Hazardous Energy Control (Lockout and Other Means)
Members from the National Occupational Research Agenda (NORA) Manufacturing Sector Council reviewed, adapted and compiled resources to create this resource guide to help companies start or improve and maintain their existing Hazardous Energy Control/Lockout Program.
Please feel free to contact us or comment about the site at the related CDC NIOSH science blog post: Improving Programs to Control Hazardous Energy: New website offers tools and templates
It is a matter of life and death. Hazardous energy control is more than Lockout. It encompasses Machine Guarding, Alternative Measures (alternative guarding arrangement that prevents exposure to hazardous energy), Lockout, and other methods of ensuring worker safety from contact with hazardous energy. Here you will find information on regulatory requirements, general guidance and procedures that your company can use to implement an effective Hazardous Energy Control (Lockout/Tagout) Program and prevent unexpected energizing, start-up or release of stored energy which could cause serious injury or death to workers. Injuries related to Lockout often occur when an employee services or repairs a machine or tries to clear a jam but fails to de-energize the machine and lockout sources of energy. Problems can also occur during the process of re-energizing.
Sources of energy are not only electrical; they can also include mechanical, hydraulic, pneumatic, chemical, thermal, or other sources of energy. The failure to develop and use hazardous energy control (Lockout) procedures is one of OSHA’s annual top 10 most frequently cited workplace safety violations. Injuries and fatalities that happen for failure to implement a Lockout Program are much more costly than the citations (not only in economic terms). A comprehensive, written, diligently planned and executed Hazardous Energy Control (Lockout) Program protects the life, and the safety and health of workers; it is a very important part of machine maintenance and production servicing operations.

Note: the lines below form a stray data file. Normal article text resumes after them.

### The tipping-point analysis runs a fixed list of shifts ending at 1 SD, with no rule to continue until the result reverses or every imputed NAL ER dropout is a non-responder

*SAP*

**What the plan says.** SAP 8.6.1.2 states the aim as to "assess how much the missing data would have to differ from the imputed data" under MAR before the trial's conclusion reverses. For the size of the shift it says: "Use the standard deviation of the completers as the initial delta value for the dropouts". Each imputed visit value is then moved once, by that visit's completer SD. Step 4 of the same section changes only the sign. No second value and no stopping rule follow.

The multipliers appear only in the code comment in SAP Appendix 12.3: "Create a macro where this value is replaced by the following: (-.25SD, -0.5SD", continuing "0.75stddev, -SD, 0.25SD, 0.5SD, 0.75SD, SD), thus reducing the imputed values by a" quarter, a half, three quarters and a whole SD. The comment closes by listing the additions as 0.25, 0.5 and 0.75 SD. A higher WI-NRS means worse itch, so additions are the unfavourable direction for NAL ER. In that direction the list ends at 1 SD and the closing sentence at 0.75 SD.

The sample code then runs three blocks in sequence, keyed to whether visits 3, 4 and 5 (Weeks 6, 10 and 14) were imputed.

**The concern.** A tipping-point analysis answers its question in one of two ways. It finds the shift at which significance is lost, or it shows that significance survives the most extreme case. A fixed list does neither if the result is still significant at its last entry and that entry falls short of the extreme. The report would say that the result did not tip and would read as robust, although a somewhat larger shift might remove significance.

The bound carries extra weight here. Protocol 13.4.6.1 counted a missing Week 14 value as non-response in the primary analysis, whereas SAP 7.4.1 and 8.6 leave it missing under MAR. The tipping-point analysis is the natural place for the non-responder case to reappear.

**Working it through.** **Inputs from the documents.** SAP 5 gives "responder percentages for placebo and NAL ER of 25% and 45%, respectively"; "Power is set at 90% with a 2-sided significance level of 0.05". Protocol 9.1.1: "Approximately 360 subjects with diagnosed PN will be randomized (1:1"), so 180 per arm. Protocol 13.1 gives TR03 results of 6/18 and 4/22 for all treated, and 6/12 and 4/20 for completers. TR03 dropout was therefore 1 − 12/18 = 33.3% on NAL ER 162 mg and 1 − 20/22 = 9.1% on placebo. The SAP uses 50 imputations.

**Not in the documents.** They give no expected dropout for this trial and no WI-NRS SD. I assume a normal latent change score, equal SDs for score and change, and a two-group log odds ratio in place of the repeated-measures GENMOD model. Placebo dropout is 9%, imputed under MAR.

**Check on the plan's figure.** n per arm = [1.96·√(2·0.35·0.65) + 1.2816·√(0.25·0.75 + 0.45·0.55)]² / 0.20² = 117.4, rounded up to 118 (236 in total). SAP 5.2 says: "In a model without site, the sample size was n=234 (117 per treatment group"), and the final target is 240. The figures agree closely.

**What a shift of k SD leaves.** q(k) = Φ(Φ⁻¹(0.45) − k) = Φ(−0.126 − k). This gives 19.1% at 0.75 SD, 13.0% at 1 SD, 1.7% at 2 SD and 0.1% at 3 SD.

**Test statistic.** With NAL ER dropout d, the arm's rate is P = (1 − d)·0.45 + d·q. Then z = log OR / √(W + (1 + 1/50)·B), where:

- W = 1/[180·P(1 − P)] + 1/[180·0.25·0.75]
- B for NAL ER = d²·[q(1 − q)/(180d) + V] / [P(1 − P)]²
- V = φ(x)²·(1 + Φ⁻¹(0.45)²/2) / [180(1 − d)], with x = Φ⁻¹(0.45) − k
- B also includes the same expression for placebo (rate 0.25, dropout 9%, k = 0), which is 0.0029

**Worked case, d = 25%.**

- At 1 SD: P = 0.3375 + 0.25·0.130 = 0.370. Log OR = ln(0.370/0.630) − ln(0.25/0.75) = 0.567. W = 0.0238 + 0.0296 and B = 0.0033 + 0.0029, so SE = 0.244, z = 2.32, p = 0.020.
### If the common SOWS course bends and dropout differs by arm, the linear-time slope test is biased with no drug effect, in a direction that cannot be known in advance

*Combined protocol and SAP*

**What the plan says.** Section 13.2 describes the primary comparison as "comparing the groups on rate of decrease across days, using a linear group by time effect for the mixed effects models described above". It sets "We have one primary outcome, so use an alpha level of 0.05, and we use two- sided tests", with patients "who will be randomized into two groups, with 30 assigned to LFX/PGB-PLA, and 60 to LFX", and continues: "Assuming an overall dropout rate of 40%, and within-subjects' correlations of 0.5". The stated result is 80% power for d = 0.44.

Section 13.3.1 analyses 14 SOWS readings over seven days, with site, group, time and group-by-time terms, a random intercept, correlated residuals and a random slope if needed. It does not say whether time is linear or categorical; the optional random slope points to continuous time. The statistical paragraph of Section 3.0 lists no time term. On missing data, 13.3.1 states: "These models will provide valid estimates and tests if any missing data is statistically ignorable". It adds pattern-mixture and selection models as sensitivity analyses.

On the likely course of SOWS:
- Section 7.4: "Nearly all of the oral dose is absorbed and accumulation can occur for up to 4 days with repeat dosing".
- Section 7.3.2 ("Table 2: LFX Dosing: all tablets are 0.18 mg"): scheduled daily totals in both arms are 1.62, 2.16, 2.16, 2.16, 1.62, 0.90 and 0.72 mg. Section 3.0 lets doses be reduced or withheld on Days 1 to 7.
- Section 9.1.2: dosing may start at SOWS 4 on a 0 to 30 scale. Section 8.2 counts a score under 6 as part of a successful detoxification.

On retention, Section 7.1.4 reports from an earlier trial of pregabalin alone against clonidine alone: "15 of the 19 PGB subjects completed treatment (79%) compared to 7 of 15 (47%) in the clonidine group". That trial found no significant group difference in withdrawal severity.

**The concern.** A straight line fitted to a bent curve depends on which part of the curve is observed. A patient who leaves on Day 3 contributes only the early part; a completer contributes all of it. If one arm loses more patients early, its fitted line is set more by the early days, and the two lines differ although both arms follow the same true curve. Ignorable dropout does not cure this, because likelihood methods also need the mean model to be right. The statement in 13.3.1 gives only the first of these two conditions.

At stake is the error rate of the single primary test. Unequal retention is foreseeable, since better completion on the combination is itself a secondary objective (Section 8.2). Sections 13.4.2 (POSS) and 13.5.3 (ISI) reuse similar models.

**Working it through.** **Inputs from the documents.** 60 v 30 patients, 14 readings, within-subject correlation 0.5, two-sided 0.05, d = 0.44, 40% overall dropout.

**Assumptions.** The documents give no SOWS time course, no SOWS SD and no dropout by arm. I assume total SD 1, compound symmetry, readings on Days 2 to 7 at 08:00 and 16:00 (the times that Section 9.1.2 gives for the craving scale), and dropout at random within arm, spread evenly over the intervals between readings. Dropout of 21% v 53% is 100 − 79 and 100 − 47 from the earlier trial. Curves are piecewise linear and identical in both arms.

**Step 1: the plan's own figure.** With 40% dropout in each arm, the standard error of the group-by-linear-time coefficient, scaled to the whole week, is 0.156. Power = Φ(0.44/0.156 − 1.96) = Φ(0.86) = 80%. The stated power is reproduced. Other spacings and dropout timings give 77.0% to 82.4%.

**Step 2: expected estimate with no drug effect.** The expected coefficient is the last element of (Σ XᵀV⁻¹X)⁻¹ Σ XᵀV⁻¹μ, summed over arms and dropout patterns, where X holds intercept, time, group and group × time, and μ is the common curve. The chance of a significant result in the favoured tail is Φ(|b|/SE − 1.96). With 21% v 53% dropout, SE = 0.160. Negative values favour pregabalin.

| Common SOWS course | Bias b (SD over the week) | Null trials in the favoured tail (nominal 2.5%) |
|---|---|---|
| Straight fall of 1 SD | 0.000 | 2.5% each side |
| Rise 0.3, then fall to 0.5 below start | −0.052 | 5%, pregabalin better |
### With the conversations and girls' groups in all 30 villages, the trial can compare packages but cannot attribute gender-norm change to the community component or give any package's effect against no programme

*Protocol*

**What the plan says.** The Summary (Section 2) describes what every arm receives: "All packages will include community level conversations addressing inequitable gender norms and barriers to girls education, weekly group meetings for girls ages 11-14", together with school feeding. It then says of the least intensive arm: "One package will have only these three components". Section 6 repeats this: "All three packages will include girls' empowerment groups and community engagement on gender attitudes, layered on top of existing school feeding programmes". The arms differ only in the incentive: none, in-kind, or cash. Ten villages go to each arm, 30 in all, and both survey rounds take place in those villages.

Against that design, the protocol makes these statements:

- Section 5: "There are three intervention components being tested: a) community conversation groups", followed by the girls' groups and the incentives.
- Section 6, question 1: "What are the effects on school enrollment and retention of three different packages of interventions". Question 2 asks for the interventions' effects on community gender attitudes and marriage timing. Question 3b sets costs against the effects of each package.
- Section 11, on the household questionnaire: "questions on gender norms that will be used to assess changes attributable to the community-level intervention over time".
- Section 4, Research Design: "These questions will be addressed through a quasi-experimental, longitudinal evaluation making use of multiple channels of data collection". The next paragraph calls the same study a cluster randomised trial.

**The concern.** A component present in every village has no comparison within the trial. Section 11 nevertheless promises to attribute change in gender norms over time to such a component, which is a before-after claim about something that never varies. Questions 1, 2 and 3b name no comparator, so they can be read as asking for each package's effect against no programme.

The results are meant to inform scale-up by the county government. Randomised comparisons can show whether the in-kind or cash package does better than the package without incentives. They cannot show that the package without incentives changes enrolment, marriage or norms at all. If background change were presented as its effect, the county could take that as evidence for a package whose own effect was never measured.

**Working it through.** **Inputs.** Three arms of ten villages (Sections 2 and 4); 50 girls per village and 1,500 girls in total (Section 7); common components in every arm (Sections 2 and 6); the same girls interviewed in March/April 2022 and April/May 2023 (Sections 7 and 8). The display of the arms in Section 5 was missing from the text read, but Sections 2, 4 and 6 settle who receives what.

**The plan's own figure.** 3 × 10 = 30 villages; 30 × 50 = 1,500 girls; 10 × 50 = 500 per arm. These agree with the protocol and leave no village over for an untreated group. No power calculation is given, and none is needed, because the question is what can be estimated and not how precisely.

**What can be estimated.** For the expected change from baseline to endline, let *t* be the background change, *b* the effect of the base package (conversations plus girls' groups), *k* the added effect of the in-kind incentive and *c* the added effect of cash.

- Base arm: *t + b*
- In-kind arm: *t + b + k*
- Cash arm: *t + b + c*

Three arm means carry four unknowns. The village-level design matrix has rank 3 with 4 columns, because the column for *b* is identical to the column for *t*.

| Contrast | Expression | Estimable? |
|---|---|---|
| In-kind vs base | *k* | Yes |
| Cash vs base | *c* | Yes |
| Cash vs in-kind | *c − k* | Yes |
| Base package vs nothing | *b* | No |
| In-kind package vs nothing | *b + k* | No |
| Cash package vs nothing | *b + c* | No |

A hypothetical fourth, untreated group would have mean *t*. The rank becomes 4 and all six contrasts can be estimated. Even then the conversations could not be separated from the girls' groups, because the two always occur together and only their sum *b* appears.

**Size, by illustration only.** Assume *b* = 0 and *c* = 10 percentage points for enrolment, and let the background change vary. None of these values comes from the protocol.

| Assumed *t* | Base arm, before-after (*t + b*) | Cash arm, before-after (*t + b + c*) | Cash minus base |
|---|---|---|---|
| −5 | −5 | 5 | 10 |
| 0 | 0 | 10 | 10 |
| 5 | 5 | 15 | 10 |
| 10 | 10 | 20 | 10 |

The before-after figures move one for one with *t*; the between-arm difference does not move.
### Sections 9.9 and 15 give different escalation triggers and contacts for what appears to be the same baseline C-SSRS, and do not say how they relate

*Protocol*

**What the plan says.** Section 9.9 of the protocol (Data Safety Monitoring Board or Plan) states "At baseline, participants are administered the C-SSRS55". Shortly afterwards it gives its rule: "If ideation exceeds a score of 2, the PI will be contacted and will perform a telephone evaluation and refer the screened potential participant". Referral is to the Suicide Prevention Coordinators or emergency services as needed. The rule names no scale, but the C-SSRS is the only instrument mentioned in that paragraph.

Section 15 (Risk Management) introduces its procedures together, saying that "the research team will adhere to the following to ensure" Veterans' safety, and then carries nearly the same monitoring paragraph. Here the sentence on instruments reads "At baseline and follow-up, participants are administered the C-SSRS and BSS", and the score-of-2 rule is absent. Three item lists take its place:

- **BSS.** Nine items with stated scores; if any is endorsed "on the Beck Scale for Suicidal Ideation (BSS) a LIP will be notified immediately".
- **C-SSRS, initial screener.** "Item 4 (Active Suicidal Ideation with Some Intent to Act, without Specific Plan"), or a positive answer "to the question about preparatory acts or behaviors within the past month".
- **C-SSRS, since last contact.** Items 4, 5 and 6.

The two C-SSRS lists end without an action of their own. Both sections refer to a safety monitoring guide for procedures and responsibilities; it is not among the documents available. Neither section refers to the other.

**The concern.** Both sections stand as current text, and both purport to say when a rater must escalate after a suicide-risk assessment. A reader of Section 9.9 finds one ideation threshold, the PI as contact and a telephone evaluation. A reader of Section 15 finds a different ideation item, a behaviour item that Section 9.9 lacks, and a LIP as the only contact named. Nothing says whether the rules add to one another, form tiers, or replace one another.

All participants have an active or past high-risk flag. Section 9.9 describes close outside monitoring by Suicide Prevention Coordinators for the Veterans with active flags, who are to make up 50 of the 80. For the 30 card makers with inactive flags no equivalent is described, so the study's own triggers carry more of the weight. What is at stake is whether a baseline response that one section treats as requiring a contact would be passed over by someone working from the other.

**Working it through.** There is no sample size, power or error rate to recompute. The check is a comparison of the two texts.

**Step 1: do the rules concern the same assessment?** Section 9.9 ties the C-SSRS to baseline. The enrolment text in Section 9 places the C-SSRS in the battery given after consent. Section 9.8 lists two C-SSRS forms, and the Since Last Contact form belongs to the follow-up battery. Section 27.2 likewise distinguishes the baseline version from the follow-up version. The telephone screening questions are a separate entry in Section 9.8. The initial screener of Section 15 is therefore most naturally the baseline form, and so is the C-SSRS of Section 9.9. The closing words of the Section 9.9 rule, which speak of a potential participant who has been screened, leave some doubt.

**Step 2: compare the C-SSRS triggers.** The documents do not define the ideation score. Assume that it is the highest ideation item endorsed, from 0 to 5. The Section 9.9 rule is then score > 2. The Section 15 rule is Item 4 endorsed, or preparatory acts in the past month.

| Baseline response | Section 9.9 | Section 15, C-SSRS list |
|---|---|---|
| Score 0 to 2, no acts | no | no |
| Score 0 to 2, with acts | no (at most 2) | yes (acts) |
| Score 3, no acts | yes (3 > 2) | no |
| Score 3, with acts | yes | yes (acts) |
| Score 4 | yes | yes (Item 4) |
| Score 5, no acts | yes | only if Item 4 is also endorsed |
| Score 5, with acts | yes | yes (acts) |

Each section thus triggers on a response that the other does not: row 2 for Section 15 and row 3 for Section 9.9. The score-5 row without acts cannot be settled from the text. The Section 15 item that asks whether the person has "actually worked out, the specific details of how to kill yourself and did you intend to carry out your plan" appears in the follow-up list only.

The Hazardous Energy Control (Lockout and Other Means) Resource Guide offers sample Lockout materials and templates to help with the implementation of effective strategies to control the release of hazardous energy. Members of the Manufacturing Sector Council compiled, reviewed, and adapted resources to help companies and businesses start or improve and maintain their existing Lockout Program. Companies must have a program outlining the steps to de-energize machines and lock out all sources of energy. A successful program will consist of 4 main activities:
- energy control procedures;
- employee training;
- auditing or periodic inspections (to ensure that before service, maintenance are performed machines are effectively locked and tagged to prevent their starting); and,
- planning and acquiring or designing equipment that will accommodate lockout procedures.
DISCLAIMER: Information and materials included on the Hazardous Energy (Lockout Tagout) webpages were compiled from non-NIOSH sources and reviewed and adapted for use by the NORA Manufacturing Sector Council. As such, content presented does not necessarily represent the views of NIOSH. Additionally, mention of any company or product does not constitute endorsement by NIOSH.